Acts 11:26b

So for a whole year Barnabas and Saul met with the church and taught great numbers of people. The disciples were called Christians first at Antioch.

Did the disciples first called themselves Christians at Antioch? Or did the unbelievers first call the disciples Christians?

  • 1
    χρηματίσαι is aorist infinitive and in a passive form. Thus, one would expect it to be others calling Christians by that nomenclature. I cannot see any grammatical justification for supposing the Christians called themselves by that description. Usually, and I speak also personally, one confesses the name of Jesus Christ himself, not the membership of an entitled group.
    – Nigel J
    Commented Aug 9, 2021 at 19:07

2 Answers 2


The i in Christian is a diminutive like saying little christs. Most likely it came from the Greek Gentiles as a insult, like the use of Moonies today. Later Christians adopted the term.

At the time that believers got the appellation Christians, it was common for the Greeks to give satirical nicknames to particular groups. So those loyal to the Roman General Pompey were dubbed “Pompeians,” and the followers of General Sulla were called “Sullanians.” Those who publicly and enthusiastically praised the emperor Nero Augustus received the name Augustinians, meaning “of the party of Augustus.” To the Greeks, it was all a fun word game and a verbally dismissive gesture. Then a new group cropped up in Antioch; since they were characterized by behavior and speech centered on Christ, the Greeks called them “Christians,” or “those of the party of Christ.” -- https://www.gotquestions.org/meaning-of-Christian.html

If the Gospel of Luke and Act was written to defend Paul and Christianity on trial in Rome, that might explain mention of "called Christians" if that's the term Rome used.

How possible is it that the Gospel of Luke and Acts were written for Paul’s defense?


The best explanation I have seen is given by Ellicott who says this:

(26) The disciples were called Christians first in Antioch.—The term for “were called” is not the word usually so rendered. Better, perhaps, got the name of Christians. The Emperor Julian (Misopog., p. 344) notes the tendency to invent nicknames, as a form of satire, as characteristic of the population of Antioch in his time, and the same tone of persiflage seems to have prevailed on the first appearance of the new faith. The origin of a name which was afterwards to be so mighty in the history of the world is a subject full of interest. In its form it was essentially Latin, after the pattern of the Pompeiani, Sullani, and other party-names; and so far it would seem to have grown out of the contact of the new society with the Romans stationed at Antioch, who, learning that its members acknowledged the Christos as their head, gave them the name of Christiani. In the Gospels, it is true, however (Matthew 22:16, et al.), we find the analogous term of Herodiani, but there, also, we may legitimately trace the influence of Roman associations. As used in the New Testament, we note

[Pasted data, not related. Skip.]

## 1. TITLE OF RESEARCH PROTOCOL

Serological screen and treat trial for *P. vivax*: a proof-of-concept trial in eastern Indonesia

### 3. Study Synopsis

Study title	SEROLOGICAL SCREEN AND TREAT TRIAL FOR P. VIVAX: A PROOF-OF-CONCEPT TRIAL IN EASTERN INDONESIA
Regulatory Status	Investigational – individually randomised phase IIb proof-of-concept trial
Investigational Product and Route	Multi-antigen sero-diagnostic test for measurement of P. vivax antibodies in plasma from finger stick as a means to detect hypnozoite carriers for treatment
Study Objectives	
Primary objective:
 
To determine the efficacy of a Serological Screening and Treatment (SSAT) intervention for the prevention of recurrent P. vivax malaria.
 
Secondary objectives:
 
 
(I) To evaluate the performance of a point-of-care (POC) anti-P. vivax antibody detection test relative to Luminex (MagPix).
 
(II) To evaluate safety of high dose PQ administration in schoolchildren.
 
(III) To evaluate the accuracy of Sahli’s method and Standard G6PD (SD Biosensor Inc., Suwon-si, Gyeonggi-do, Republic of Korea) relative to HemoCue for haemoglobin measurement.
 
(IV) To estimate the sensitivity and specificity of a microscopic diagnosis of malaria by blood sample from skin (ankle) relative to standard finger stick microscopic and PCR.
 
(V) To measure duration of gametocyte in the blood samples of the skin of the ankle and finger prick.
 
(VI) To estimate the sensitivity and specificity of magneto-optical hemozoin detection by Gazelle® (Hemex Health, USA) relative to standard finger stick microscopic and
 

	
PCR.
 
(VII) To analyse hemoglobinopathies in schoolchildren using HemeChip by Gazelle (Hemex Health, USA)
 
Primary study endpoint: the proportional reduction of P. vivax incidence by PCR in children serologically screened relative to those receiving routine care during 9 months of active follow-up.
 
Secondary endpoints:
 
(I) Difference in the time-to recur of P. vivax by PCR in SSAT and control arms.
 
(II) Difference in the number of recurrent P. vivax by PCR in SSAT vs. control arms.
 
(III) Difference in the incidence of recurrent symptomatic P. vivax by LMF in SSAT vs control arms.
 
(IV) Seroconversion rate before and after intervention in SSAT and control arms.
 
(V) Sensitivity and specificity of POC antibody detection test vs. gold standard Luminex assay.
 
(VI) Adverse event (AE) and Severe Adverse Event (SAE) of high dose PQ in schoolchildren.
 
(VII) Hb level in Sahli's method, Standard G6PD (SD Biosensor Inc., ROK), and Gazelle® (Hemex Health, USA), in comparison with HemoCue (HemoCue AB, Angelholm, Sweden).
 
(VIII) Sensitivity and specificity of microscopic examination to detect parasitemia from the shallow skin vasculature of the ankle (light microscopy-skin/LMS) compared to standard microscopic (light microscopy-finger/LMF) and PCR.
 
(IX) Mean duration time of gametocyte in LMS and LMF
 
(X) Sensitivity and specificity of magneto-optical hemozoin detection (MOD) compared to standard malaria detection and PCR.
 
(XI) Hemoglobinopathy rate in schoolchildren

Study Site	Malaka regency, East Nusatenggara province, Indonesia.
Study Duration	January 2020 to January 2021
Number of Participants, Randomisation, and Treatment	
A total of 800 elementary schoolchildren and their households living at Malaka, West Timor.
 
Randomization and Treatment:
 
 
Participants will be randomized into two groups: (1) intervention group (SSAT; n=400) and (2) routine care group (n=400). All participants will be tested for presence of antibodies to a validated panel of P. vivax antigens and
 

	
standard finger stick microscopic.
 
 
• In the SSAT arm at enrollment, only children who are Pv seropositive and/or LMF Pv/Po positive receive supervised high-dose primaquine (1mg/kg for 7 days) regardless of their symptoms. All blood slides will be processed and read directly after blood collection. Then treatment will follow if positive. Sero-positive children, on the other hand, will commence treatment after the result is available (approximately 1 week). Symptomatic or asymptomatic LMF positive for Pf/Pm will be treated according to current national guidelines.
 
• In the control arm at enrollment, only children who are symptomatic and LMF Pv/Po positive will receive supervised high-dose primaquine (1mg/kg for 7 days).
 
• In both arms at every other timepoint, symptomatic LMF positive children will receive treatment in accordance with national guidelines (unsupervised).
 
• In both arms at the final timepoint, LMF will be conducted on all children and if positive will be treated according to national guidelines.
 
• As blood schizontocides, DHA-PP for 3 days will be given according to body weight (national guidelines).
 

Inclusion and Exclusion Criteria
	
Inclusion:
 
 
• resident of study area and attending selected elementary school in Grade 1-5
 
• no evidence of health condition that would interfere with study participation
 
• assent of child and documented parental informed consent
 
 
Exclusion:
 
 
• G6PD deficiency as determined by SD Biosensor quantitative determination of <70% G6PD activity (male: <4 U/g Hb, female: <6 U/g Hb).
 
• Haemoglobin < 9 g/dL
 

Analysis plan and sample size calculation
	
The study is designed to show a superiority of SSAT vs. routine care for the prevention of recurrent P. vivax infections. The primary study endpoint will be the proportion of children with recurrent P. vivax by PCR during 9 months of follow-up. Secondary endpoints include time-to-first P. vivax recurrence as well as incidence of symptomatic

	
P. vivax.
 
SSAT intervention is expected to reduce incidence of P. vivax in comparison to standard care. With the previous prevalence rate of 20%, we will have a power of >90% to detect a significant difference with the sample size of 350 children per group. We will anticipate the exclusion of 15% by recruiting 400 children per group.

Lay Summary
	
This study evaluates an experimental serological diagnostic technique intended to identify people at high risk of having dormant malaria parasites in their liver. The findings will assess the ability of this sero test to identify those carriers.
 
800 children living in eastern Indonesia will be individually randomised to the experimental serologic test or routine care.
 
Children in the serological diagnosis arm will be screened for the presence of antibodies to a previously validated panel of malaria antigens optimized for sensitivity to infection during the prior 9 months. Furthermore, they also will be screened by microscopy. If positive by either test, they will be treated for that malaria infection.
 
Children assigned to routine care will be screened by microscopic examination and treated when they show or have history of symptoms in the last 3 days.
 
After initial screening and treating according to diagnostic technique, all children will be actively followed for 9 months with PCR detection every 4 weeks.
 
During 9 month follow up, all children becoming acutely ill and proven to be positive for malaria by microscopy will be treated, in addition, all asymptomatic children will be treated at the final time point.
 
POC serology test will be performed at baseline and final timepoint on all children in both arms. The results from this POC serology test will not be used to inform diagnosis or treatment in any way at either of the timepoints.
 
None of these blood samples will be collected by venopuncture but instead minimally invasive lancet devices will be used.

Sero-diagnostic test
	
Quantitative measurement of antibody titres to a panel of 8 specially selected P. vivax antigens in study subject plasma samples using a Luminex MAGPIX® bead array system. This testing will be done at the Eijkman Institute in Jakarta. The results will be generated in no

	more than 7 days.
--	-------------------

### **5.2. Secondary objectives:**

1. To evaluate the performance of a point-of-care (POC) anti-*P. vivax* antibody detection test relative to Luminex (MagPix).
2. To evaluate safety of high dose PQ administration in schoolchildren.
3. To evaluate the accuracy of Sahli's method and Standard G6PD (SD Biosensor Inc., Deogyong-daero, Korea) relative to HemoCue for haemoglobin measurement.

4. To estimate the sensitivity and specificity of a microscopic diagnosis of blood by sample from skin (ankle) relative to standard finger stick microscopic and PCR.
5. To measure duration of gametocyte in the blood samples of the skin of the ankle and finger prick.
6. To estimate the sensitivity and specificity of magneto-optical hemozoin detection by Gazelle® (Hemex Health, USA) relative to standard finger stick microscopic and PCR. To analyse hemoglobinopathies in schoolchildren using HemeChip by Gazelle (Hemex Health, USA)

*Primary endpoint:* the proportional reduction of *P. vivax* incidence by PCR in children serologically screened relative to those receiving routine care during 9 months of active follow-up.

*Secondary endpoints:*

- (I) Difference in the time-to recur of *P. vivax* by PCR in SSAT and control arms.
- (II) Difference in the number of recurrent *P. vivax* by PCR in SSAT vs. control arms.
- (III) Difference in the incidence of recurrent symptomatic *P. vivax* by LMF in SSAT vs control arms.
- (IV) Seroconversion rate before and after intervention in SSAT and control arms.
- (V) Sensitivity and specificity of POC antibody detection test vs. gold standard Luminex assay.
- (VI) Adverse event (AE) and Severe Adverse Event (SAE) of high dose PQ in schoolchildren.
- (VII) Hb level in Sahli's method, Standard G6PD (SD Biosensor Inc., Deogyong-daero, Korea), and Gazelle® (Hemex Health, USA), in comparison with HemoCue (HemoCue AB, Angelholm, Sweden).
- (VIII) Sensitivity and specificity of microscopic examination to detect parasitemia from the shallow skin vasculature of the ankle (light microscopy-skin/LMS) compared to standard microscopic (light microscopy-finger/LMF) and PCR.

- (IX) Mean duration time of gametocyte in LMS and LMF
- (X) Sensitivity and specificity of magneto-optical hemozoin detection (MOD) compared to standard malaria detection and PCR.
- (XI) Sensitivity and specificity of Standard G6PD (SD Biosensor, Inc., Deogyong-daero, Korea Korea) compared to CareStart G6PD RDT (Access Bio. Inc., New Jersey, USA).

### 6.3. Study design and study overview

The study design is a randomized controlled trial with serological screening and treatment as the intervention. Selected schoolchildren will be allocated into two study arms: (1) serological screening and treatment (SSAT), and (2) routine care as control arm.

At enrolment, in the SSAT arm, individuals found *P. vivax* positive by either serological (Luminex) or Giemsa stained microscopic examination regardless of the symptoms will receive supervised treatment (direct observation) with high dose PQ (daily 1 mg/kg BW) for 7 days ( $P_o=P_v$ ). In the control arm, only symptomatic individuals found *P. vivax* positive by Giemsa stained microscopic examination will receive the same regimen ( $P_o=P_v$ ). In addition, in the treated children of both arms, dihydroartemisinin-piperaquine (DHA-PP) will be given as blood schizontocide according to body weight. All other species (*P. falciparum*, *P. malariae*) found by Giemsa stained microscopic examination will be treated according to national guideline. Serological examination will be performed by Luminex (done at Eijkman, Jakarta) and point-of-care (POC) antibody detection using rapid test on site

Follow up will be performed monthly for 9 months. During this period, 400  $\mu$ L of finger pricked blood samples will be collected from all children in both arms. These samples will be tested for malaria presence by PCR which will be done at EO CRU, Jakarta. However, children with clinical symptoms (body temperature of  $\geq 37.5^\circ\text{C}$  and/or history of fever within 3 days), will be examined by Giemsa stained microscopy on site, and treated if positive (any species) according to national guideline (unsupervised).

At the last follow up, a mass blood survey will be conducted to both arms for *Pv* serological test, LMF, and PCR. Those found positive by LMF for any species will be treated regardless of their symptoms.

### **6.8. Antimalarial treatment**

• (1) that the disciples never use it of themselves. They keep to such terms as the “brethren” (Acts 15:1), and the “saints” (Acts 9:13), and “those of the way” (Acts 9:2).
  • (2) That the hostile Jews use the more scornful term of “Nazarenes” (Acts 24:5).
  • (3) That the term Christianus is used as a neutral and sufficiently respectful word by Agrippa in Acts 26:23, and at a somewhat later date, when it had obviously gained a wider currency, as that which brought with it the danger of suffering and persecution (1 Peter 4:16).

It was natural that a name first given by outsiders should soon be accepted by believers as a title in which to glory. Tradition ascribes its origin to Euodius, the first Bishop of Antioch (Bingham, Ant. II. i. § 4), and Ignatius, his successor, uses it frequently, and forms from it the hardly less important word of Christianismos, as opposed to Judaismos (Philadelph. c. 6), and as expressing the whole system of faith and life which we know as “Christianity.” It may be worth while to note that another ecclesiastical term, hardly less important in the history of Christendom, seems also to have originated at Antioch, and that we may trace to it the name of Catholic as well as Christian (Ignatius, Smyrn. c. 8). We learn from Tertullian (Apol. c. 3) that the name was often wrongly pronounced as Chrestiani, and its meaning not understood. Even the name of Christos was pronounced and explained as Chrestos (= good). The Christians, on their side, accepted the mistake as a nomen et omen, an unconscious witness on the part of the heathen that they were good and worthy in their lives, that their Lord was “good and gracious (1 Peter 2:3).

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